Friday, August 8, 2003

Cinergy criticism turned up

Radio ads air; environmentalists cite court ruling

By Dan Klepal
The Cincinnati Enquirer

On a day that radio spots began telling listeners Cinergy Corp. is dragging its feet on finalizing a billion-dollar settlement to clean up its coal-fired power plants, a federal judge in Columbus ruled against FirstEnergy a similar case.

The decision by the judge could have enormous impact on Cinergy's negotiations with the U.S. Department of Justice, federal Environmental Protection Agency and two environmental groups.

U.S. District Judge Edmund Sargus ruled Thursday that Akron-based FirstEnergy violated the Clean Air Act by not installing new pollution control measures when work was done to expand its capabilities between 1984 and 1998 at a plant near Steubenville.

FirstEnergy, like Cinergy, argues that the work was routine maintenance and not an expansion.

Sargus wrote that 33 years after passage of the Clean Air Act, "the plant to this day emits on an annual basis 145,000 tons of sulphur dioxide, a pollutant injurious to public health . ...Thirty-three years later, the air is still not clean, tens of thousands of jobs have been lost, and enforcement by the EPA has been highly inconsistent."

Kurt Waltzer, clean air program associate with the Ohio Environmental Council, one of the environmental groups involved in the Cinergy negotiations, said both cases involved the utilities investing huge amounts of money on plant upgrades that "go way beyond routine maintenance."

"I think the court's ruling validates our position that Cinergy needs to address these violations of the law," Waltzer said, adding that an important element of the decision is that EPA's lack of enforcement of the law isn't justification for breaking it.

Cinergy CEO Jim Rogers said the EPA's complaints against the two utilities aren't as similar as they appear.

"These cases are highly fact-orientated, so (the FirstEnergy ruling) won't necessarily be controlling with us," Rogers said. "In our case, we didn't go beyond boiler-plate capacity."

That's not what the radio spots say. The commercials say pollution from Cinergy's plants cause tens of thousands of premature deaths, chronic bronchitis and asthma attacks every year. They say Cinergy has yet to keep its promises of reducing pollution, even though it "runs some of the dirtiest power plants in the nation - right here in the Tristate."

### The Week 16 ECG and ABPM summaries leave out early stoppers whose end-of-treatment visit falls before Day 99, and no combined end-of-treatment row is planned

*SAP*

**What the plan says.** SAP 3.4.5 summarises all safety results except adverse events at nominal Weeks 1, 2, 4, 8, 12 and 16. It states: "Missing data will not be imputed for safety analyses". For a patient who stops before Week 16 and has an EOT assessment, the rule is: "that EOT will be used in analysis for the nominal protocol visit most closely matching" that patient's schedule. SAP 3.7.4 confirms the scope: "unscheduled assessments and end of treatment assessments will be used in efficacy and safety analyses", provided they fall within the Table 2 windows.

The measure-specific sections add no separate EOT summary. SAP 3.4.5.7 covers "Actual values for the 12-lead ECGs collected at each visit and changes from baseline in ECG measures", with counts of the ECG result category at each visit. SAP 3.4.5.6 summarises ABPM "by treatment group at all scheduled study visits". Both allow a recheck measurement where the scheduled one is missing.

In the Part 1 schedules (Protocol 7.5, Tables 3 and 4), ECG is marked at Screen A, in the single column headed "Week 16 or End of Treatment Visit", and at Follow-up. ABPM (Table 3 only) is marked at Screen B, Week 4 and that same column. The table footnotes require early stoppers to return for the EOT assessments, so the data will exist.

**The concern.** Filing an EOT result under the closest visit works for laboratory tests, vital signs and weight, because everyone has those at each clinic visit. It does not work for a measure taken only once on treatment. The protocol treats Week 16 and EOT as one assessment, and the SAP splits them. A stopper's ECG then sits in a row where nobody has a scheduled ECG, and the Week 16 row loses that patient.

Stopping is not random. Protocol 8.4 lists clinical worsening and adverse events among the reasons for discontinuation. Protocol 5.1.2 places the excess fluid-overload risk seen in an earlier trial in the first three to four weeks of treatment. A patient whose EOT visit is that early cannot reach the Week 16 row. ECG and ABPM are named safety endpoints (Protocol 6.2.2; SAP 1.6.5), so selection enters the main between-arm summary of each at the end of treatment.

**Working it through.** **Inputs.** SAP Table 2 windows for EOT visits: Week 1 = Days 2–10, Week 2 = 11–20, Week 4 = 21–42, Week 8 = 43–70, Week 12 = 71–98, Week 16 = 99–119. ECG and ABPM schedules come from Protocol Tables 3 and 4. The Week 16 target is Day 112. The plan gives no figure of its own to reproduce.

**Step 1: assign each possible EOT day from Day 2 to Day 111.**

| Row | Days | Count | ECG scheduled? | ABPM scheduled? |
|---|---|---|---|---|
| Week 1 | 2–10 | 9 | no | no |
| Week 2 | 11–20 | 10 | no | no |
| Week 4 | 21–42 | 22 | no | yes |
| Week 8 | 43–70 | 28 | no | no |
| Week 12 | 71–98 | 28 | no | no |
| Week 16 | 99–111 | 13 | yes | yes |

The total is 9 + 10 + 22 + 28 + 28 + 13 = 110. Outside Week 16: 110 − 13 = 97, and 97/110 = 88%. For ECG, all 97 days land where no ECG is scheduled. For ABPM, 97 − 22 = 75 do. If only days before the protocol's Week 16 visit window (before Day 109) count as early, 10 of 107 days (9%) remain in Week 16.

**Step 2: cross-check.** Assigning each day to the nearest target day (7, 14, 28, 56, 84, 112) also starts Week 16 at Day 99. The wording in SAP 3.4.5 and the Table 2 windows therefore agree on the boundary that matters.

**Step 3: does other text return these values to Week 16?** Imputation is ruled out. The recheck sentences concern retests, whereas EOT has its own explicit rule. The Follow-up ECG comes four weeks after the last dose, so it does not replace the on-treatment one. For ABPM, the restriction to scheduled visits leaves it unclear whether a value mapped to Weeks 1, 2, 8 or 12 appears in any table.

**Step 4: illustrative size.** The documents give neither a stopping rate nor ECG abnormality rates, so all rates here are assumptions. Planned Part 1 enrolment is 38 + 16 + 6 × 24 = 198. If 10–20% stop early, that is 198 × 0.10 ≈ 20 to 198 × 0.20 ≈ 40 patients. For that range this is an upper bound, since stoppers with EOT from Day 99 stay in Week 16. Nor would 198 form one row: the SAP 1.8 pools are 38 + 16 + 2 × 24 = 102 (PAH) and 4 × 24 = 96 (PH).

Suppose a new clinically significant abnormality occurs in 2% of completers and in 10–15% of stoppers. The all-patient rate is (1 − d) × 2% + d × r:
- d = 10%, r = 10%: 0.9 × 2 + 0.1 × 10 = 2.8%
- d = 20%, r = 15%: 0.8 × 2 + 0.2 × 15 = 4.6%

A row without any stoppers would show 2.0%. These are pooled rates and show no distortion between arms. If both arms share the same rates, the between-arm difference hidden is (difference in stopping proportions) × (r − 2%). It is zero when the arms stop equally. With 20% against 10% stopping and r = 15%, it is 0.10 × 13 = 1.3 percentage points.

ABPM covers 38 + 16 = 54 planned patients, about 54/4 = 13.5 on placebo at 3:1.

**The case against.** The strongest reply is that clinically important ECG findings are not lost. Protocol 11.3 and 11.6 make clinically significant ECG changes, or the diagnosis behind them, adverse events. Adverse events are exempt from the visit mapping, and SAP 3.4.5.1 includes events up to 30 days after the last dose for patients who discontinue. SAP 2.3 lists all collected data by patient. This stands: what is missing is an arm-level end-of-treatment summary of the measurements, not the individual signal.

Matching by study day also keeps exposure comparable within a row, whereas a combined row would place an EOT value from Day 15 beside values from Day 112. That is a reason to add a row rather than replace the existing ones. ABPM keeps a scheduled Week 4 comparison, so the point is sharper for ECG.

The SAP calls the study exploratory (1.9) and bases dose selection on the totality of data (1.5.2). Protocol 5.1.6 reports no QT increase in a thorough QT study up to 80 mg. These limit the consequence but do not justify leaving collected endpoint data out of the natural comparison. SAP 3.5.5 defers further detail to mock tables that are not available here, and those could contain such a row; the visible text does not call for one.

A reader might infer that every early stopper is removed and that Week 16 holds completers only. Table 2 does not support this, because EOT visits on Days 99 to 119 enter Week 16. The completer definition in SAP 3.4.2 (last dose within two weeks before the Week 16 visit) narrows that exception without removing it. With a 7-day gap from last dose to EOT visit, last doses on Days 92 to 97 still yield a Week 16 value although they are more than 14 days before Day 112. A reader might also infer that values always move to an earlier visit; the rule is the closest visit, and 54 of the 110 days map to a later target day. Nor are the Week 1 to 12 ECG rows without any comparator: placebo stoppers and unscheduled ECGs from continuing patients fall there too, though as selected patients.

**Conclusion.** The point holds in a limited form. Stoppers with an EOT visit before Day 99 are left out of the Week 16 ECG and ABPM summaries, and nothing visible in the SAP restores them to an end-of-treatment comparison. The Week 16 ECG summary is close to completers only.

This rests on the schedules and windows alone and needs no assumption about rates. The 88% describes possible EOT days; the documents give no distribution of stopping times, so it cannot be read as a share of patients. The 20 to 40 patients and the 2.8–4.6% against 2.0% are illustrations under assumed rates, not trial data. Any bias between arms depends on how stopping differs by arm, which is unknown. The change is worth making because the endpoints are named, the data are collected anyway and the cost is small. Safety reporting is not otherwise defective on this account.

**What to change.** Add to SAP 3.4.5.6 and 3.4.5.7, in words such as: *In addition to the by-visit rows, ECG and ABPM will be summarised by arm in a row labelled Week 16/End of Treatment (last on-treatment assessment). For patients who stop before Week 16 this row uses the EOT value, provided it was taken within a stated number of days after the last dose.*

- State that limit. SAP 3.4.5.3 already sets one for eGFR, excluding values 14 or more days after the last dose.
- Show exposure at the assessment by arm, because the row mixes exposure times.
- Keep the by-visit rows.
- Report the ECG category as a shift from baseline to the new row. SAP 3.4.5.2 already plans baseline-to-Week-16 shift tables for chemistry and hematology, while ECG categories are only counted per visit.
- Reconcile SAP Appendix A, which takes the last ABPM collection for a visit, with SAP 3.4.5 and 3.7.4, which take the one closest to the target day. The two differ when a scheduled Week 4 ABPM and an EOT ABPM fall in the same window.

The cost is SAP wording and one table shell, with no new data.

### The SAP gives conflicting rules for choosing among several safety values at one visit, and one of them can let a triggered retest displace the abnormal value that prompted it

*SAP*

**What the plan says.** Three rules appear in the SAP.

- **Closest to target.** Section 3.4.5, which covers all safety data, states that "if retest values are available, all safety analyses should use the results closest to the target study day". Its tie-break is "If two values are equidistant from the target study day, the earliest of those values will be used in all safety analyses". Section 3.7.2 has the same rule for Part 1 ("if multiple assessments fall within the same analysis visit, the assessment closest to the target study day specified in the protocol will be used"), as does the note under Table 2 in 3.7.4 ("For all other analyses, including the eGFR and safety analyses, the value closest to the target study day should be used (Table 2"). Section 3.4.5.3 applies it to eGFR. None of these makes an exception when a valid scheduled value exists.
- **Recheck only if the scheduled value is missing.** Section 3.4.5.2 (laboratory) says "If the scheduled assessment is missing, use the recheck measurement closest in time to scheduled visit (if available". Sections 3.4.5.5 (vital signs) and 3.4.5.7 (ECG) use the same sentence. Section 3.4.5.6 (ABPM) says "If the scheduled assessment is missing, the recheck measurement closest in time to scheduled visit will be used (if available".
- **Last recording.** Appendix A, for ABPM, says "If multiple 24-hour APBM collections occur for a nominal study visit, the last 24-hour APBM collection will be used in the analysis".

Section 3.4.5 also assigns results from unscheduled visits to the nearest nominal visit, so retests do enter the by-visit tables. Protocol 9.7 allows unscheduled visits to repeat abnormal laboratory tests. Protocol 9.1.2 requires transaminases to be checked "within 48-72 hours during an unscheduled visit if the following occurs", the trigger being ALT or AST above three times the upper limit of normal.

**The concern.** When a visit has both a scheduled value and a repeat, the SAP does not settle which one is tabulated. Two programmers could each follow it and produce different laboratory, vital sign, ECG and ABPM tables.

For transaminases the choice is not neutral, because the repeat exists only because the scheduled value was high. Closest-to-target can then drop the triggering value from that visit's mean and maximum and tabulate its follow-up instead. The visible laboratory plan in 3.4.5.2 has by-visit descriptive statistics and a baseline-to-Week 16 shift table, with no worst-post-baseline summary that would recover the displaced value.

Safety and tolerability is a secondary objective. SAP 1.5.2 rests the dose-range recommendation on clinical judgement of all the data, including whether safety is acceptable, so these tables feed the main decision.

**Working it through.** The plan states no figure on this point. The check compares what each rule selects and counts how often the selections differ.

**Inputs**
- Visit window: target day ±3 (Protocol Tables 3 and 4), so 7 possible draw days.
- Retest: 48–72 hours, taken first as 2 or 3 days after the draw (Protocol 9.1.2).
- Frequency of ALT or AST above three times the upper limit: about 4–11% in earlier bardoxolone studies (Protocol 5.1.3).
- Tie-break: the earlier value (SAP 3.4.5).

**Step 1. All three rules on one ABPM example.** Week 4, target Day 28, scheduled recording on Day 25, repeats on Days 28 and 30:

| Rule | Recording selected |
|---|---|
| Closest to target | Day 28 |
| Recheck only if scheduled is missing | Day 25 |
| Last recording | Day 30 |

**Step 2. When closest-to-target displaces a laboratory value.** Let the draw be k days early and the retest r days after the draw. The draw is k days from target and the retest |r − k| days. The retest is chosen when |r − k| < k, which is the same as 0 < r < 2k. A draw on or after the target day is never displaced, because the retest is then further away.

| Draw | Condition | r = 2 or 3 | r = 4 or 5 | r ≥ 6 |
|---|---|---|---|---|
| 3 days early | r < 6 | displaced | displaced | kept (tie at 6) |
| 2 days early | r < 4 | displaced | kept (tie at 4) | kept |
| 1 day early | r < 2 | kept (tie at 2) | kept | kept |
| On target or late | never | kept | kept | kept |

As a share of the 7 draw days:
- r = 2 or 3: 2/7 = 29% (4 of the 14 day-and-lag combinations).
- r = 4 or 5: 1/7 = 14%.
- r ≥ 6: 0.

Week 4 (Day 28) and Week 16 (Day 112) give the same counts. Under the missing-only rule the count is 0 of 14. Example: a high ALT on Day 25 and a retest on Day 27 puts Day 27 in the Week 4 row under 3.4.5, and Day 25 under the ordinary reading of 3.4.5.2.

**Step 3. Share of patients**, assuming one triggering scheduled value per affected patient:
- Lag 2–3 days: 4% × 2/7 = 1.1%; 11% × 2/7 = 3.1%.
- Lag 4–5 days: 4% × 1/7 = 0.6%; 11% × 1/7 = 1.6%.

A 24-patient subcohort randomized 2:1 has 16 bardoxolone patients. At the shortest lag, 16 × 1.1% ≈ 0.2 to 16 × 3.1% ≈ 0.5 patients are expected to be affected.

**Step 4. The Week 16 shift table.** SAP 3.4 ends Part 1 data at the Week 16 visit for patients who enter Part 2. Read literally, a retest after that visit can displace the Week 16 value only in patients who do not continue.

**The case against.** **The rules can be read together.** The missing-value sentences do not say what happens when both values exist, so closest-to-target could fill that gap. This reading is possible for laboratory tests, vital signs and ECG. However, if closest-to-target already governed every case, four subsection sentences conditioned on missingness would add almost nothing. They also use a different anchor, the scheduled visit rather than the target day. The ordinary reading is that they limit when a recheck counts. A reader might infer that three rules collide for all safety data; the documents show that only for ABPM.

The 30-second radio spots are produced by the Washington-based Environmental Integrity Project and the Ohio and Hoosier Environmental Councils.

They are being aired to "set the record straight," said Eric Schaeffer, former head of U.S. Environmental Protection Agency's enforcement division who now leads the Integrity Project.

He says the perception is that Cinergy settled the case in 2000 because that's when they reached a tentative agreement with the federal government that was widely publicized and hailed by many environmental groups. Since then, the parties have been negotiating.

"Cinergy has a reputation as a progressive company, so it's just curious that they (negotiations) have stalled," Schaeffer said.

Rogerssaid the negotiations have dragged out because of a change in the White House, the Sept. 11 terrorist attacks and the re-evaluation of the lawsuits. Now the biggest sticking point is the government asking for $400 million in additional pollution controls that weren't part of the original deal. Meanwhile, Rogers said, Cinergy has spent $900 million in emissions control equipment and another $200 million to convert a plant in Indiana from coal to gas.

"We have acted and taken steps in the spirit of the agreement, even though the government has not," Rogers said. "They're not looking at the cost impact to our customers. We want to add emission control equipment, but it must be done in a way to minimize impact to people on fixed incomes."

Waltzersaid the government is asking for more because many of the deadlines in the original agreement can no longer be met after more than 21/2 years of negotiations.

"Keeping the promise means staying true to the original intent of the agreement and bringing at least some meaningful relief from air pollution to Cincinnati and the Ohio River Valley," he said. "There has been no progress (on many of the points of the agreement) and that means additional years of pollution."


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